BLUENEVADA
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""Grab Bag" by Greg Yost"

Some people are just born with music in their blood. Such is the case with Dusty and Shannon Corbin of the band BlueNevada. The Corbin’s grandfather, Truman "Cordwood" Keeney, was a well-known country musician and performer in Maryland in the 1950’s, and his talents as a multi-instrumentalist seem to have been passed down the line to his grandsons.

On the new CD, The Day Be You, the members of BlueNevada, also including Doug Franklin on drums and percussion, prove they are adept with their instruments of choice and that together they form a pretty tight musical unit.

As with a lot of the bands I cover for this column, BlueNevada’s sound is a mish-mash of musical styles that defies classification into a single genre. Any given song may contain elements of rock, funk, blues, country or any number of other styles. A prime example is the track "Rhythm Boy" with its soul groove and blazing horn section that would make James Brown proud. These elements make the track stand out from others on the album…. - Music Monthly


"Time to Play"

Time to play
Jubilee gives artists venue of their own
By NANCY HERNANDEZ
Frederick News-Post Staff
May 5, 2003

FREDERICK — Finding a place to play in Frederick can be tough if you are a local band that performs original music. So one local group, BlueNevada, decided to create their own concert venue and invite other bands to participate. The result is Jubilee, an original rock music, art and fashion show that took place this weekend at the Cultural Arts Center, 15 W. Patrick St.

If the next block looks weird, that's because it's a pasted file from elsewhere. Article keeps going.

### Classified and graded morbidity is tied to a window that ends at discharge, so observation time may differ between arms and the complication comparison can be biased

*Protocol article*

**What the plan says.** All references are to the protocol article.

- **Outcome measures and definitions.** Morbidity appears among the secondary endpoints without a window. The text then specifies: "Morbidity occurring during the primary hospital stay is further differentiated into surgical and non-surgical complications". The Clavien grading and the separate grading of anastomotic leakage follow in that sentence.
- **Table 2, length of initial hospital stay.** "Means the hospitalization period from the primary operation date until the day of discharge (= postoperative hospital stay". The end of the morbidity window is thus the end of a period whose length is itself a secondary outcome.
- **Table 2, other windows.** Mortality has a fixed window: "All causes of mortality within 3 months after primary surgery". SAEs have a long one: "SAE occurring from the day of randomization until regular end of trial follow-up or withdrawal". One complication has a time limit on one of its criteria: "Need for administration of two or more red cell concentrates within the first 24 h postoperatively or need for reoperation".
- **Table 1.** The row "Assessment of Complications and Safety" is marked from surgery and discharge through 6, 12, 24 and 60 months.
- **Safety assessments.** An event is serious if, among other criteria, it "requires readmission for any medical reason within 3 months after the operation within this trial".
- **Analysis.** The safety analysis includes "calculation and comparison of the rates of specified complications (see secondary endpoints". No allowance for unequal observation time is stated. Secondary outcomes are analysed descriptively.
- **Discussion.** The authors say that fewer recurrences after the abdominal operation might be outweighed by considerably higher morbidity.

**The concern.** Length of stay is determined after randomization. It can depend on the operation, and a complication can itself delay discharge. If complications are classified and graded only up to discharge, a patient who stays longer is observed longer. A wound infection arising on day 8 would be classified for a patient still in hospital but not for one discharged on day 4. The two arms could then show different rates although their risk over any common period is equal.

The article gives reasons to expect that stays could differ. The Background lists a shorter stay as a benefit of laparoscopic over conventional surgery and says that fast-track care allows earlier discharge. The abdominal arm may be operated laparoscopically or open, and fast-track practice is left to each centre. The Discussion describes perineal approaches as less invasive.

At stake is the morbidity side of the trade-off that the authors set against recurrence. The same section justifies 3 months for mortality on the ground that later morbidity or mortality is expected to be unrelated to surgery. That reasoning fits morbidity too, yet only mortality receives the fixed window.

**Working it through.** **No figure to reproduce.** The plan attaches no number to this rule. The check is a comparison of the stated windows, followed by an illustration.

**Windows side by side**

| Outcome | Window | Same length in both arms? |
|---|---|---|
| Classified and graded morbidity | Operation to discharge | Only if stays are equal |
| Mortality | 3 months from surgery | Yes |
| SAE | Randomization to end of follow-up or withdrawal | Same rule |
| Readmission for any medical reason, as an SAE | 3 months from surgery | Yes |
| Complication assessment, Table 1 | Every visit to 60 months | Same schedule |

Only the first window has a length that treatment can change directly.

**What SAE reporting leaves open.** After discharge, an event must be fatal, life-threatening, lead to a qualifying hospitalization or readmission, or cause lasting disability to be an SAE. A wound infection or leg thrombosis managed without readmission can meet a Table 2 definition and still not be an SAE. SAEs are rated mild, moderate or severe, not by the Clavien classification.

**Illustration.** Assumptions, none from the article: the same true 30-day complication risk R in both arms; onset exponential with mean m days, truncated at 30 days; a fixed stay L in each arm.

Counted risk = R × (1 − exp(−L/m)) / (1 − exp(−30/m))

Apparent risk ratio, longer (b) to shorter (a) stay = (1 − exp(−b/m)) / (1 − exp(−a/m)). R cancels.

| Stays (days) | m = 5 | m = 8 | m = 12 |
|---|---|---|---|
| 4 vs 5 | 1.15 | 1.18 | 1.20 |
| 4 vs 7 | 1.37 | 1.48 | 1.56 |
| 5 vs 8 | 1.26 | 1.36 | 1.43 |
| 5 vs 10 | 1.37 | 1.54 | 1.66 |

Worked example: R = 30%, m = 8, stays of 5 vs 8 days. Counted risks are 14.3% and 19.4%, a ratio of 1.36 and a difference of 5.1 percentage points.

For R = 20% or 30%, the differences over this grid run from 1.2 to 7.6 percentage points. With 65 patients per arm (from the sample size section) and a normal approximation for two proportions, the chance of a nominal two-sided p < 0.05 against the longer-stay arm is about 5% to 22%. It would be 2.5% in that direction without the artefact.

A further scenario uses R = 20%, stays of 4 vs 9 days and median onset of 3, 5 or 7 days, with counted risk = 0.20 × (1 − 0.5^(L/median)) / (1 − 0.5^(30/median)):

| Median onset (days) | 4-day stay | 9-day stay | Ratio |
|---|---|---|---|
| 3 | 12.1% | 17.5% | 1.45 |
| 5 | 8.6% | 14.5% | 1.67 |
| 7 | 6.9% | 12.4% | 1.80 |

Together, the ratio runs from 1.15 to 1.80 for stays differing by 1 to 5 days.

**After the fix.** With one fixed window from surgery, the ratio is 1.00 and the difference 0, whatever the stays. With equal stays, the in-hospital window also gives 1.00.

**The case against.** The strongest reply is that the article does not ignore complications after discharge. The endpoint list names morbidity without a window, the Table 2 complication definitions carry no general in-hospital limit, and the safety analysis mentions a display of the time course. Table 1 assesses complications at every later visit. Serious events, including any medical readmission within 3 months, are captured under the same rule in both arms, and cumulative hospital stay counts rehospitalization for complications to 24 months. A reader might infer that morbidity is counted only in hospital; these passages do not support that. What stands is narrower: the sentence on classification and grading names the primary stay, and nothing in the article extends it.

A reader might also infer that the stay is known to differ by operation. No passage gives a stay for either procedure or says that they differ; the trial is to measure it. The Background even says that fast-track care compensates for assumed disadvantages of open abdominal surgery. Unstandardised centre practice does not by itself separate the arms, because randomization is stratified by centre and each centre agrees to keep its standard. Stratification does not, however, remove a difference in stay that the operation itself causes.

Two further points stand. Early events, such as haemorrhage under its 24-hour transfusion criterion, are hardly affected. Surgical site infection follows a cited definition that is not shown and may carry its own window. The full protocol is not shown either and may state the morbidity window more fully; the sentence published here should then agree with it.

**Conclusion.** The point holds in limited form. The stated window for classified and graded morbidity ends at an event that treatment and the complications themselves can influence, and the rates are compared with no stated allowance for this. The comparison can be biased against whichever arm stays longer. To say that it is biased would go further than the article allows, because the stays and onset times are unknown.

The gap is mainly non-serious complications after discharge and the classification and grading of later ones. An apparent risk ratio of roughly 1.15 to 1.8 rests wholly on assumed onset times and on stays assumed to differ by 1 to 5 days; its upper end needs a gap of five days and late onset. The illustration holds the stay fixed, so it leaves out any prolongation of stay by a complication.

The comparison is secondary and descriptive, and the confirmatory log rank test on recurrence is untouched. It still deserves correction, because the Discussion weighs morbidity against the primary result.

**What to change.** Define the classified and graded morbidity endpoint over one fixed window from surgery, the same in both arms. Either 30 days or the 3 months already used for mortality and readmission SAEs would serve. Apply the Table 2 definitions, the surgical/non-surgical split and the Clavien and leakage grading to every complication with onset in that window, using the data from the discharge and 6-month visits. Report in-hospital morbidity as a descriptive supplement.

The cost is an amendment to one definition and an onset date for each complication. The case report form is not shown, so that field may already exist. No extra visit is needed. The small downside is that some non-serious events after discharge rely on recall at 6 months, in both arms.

“It’s good music, good people and lots of fun,” said Frederick resident Jason Shopes. “It’s somewhere decent in Frederick to hand out on a Friday night.”
The event featured all the extras that make concerts vibrant and fun — light shows, special effects and, of course, great music.
Five different bands took turns performing original compositions each evening while attendees relaxed in the beer and wine garden or strolled past art displays by local painters.
"A lot of different bands is good. Someone might come to hear one -band and hear another group," said concert-goer Casey Rogers.
Exposure to a wider audience is exactly what event sponsors and participating artists hoped to achieve.
"It is always good to play," said Sean Parker of the band Boa.
"I want people to see it. Yeah, I want them to buy it but really I just want them to see it," Phil Hanson said, referring to his colorful abstract expressionist acrylic paintings.
Building an audience and fan base is tough for new artists with- out an outlet to perform or display their creations. Yet, clubs, galleries and other public venues are, often hesitant to take a risk on new talent.